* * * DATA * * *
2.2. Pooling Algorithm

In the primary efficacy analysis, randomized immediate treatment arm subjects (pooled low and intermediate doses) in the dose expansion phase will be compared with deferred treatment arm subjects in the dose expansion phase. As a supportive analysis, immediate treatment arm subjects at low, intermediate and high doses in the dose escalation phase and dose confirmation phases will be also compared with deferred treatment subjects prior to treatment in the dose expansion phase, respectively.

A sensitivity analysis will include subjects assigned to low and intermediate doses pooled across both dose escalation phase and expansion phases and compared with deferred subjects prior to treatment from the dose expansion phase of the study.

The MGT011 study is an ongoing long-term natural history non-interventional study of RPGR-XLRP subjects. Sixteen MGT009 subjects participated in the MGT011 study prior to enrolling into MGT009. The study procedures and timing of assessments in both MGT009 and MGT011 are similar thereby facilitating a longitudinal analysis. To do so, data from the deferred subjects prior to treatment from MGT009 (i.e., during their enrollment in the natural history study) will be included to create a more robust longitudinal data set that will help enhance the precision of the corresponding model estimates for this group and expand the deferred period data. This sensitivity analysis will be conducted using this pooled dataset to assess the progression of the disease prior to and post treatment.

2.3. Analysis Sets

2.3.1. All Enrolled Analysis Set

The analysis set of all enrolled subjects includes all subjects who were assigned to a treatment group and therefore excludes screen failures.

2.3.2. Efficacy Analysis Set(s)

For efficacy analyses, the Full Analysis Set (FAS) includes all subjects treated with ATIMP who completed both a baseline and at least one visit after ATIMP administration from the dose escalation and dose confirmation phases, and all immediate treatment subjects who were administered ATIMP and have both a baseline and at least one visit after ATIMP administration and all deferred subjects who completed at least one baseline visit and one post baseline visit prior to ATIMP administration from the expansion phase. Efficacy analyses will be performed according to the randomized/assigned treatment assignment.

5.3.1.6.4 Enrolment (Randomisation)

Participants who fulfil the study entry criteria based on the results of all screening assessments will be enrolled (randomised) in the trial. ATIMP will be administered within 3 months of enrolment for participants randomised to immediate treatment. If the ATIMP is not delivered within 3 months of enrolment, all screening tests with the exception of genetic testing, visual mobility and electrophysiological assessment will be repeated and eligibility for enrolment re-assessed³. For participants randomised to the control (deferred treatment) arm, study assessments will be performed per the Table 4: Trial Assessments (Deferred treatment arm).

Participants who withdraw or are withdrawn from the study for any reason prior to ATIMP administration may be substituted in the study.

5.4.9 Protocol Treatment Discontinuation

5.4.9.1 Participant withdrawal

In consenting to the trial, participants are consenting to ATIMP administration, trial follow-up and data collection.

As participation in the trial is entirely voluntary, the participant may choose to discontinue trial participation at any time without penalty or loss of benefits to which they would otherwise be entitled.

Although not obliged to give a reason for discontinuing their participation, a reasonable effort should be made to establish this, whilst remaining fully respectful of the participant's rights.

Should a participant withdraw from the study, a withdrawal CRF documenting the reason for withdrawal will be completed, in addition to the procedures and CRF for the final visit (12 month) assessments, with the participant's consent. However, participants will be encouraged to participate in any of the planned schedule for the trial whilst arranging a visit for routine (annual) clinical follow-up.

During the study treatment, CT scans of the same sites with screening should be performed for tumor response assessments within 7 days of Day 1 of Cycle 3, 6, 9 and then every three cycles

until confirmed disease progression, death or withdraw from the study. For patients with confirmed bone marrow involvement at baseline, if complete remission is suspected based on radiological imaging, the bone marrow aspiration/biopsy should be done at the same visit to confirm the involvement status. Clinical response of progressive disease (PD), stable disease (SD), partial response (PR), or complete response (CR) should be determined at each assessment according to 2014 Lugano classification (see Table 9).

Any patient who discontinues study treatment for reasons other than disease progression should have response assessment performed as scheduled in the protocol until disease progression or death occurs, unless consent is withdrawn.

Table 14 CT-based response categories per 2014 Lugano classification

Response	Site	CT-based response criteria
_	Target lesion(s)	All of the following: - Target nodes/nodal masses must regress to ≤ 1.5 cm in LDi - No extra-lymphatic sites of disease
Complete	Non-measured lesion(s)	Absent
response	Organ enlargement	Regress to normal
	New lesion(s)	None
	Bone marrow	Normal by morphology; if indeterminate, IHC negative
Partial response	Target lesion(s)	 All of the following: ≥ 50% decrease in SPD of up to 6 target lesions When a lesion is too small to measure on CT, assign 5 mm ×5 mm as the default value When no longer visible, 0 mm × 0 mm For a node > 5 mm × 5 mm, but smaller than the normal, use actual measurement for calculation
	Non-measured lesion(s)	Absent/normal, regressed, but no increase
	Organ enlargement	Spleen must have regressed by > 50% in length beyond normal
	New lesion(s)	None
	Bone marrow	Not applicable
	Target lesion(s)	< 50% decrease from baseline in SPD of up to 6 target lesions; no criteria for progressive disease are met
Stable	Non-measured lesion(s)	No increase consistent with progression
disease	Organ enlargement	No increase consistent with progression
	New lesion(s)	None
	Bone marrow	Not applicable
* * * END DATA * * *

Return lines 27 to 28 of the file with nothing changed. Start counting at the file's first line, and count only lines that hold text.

	New lesion(s)	None
	Bone marrow	Normal by morphology; if indeterminate, IHC negative